A few weeks ago we posted an article on the disappointment of estrangement between parents and their grown children. We received some interesting responses to that post.
Before we get to that, we want to relate the story of some dear friends of ours. The dynamics of Carl and Toni’s estrangement from their younger daughter Caroline took many twists and turns.
She had become unreasonable, irrational and irascible. Carl and Toni could no longer determine whether she was rational, responsible or reasonable. At times they did not even know where she was living. They had, for all intents and purposes, given up on her.
Long story short, they eventually learned that the mutual estrangement was due to mental illness when they received a call from a mental hospital clear across the country where Caroline was confined and receiving treatment. The diagnosis was that she suffered from schizo-affective disorder with the possibility of bipolar disorder as well. Her dysfunction was typically erratic. And while her parents knew there was something wrong with their daughter, her resistance to seeking help led to Carl’s and Toni’s giving up on Caroline, as she had on them.
Parent-child estrangement can take many incarnations, not the least of which can be the results of emotional maladies. In Caroline’s case, the relationship between her and her parents is on the mend. Its success will depend upon her continuing treatments and probable lifelong reliance on drug therapy.
But usually disaffections are not clinically explainable. Take the experience of Sadie Epps, in which the parent estranged herself from her offspring. “My mother and I have been somewhat estranged for several years. We speak and email but we have found that being in the same place to be too difficult. There are many reasons for this, but most of them come down to my mother not approving of my life. My mother abandoned my entire family over the past two years, saying we caused her too much stress. We apparently were a burden to her. Never mind that the four of us have all moved out of the house and have successful lives and careers of our own . . . In December she finally divorced my father, cutting all ties to us. I’m a bit bitter about Mother’s Day. I try not to let it show to friends who want to enjoy the holiday. But I do bite my tongue a lot.”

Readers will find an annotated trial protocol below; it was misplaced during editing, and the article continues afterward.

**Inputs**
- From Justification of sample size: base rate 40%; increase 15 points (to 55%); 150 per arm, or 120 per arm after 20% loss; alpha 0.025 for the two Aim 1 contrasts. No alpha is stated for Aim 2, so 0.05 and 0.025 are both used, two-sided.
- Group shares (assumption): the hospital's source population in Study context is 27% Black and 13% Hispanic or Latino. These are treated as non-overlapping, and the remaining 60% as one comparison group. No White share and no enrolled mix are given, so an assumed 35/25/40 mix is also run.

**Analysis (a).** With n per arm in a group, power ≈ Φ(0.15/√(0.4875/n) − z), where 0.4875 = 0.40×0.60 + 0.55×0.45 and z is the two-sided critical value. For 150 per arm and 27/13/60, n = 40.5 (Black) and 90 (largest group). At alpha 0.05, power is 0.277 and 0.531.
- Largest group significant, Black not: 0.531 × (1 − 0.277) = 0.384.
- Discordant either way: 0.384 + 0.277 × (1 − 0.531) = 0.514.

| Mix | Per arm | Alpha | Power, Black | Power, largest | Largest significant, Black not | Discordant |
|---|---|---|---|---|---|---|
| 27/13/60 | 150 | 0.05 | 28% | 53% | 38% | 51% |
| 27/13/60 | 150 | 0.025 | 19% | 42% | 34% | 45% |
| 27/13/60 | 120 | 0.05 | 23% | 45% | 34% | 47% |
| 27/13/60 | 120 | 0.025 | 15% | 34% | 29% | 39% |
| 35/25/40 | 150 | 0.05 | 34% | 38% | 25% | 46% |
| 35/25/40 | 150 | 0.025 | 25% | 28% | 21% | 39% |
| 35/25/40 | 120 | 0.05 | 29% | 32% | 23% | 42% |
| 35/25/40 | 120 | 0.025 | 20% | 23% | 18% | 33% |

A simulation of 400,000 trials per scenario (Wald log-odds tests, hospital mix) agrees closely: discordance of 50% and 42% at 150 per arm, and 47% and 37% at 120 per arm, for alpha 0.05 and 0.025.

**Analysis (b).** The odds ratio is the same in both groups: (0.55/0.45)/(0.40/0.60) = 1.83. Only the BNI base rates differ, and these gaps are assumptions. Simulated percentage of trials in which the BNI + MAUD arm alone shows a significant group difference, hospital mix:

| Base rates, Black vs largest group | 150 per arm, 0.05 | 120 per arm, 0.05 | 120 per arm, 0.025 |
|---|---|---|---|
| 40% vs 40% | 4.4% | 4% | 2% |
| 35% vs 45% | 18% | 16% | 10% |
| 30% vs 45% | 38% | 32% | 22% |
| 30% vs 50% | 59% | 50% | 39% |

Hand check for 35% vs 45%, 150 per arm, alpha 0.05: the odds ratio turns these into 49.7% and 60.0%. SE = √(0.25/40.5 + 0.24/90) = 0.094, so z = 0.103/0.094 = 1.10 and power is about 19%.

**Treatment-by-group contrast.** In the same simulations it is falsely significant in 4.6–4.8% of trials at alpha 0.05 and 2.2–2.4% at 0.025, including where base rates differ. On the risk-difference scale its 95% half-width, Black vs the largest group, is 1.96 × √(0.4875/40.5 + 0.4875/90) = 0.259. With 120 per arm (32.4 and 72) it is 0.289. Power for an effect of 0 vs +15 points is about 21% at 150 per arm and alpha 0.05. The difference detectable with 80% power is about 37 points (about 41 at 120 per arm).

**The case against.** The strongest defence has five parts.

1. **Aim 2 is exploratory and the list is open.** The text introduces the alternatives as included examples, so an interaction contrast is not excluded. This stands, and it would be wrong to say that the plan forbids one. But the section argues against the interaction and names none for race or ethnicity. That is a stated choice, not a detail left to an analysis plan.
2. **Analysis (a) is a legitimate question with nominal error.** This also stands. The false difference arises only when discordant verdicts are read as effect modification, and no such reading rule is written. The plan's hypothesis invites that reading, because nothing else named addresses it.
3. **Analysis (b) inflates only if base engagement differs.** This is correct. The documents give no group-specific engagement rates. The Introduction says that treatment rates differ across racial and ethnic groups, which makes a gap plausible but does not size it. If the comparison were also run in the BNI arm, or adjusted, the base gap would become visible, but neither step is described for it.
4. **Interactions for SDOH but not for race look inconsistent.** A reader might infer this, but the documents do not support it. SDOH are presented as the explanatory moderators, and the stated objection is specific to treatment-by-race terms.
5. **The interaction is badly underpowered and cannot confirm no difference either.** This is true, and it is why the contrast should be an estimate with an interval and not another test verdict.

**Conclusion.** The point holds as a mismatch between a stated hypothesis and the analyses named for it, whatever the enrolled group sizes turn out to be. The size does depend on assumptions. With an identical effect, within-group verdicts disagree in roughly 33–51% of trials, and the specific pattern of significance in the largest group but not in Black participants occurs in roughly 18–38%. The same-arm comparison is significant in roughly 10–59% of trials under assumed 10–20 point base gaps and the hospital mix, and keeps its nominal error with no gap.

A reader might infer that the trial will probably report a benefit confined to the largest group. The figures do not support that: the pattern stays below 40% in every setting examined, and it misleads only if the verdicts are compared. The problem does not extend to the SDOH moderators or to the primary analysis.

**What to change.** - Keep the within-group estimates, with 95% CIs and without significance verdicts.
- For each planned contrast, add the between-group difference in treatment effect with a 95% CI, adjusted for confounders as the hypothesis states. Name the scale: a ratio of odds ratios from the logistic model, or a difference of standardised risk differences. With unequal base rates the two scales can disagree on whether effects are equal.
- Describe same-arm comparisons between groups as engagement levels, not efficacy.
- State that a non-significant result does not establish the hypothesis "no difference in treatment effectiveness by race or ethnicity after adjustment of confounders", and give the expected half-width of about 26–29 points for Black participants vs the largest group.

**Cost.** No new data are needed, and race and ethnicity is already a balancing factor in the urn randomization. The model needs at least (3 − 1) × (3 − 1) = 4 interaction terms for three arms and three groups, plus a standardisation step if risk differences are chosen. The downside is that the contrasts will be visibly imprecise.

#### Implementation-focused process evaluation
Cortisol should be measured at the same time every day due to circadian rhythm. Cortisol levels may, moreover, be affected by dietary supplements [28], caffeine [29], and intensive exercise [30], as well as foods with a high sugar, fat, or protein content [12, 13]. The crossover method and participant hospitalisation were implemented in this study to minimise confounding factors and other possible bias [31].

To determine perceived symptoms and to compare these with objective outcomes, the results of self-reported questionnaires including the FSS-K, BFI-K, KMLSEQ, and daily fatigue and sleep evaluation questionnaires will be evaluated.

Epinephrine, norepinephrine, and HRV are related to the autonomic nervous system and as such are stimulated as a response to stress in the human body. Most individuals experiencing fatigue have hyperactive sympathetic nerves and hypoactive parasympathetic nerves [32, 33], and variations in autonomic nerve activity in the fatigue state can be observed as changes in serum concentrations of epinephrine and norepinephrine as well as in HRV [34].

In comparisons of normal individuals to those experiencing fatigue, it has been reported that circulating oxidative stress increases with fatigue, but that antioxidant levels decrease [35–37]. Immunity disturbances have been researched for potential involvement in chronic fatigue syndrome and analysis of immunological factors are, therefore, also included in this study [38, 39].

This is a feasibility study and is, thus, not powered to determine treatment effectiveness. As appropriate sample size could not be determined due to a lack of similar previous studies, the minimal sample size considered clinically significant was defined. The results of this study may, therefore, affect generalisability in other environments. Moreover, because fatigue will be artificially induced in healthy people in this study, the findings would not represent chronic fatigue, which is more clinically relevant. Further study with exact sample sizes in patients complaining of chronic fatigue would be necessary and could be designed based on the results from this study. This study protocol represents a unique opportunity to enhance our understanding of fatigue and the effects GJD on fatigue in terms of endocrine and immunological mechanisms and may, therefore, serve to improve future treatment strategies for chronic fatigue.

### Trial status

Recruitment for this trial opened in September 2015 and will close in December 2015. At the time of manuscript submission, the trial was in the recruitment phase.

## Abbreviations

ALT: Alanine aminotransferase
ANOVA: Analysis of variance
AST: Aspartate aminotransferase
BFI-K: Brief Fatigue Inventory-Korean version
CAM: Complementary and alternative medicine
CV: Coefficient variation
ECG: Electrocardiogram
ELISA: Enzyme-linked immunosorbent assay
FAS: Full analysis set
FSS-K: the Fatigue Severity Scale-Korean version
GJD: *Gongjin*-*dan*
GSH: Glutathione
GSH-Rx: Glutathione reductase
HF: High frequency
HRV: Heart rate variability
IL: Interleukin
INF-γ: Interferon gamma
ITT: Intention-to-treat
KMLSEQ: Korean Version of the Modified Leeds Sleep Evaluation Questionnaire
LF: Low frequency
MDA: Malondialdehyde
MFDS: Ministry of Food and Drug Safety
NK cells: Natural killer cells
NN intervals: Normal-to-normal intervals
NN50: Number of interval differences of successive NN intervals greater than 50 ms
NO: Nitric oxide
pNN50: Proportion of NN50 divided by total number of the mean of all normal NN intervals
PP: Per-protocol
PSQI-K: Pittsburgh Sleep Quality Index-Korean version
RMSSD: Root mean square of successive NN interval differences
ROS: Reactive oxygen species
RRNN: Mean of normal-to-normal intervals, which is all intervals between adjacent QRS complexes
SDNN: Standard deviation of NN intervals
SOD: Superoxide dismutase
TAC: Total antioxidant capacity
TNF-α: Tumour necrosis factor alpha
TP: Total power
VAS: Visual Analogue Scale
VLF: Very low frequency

In our book, Enough of Us: Why we should think twice before making children, we discuss at length the reasons people have kids and the expectations they have for their offspring, including the nature of their relationships. We point out that frequently those great expectations lead to dashed dreams.
Carl Jerome writes that he too is bitter about Mother’s Day. In referring to Sadie Epps’s resentments, he says, “Especially when people post inane things on Facebook about how you’ll never know another love like the love for a child.” We think the question is, “How long will that love last when the emotional return on investment wanes?”
Wilma Dandridge takes a step farther when she writes: “I’m the same about ‘The family always supports you and are there for you,’ and similar claims. I grew up in an abusive (physical and emotionally/mentally) home with my father being the main abuser but also my brother (part of my father’s abuse was to give my brother certain power over me that enabled that abuse).”
Wilma goes on: “Last year all of my family except my parents severed contact with me. I know that when my parents are gone I will be alone in that regard.”
Estrangement can go in three basic directions, it seems: upward from child to parent; downward from parent to child, and laterally between siblings. In any case, making children often leaves parents in very disappointing, if not heartbreaking, relationships.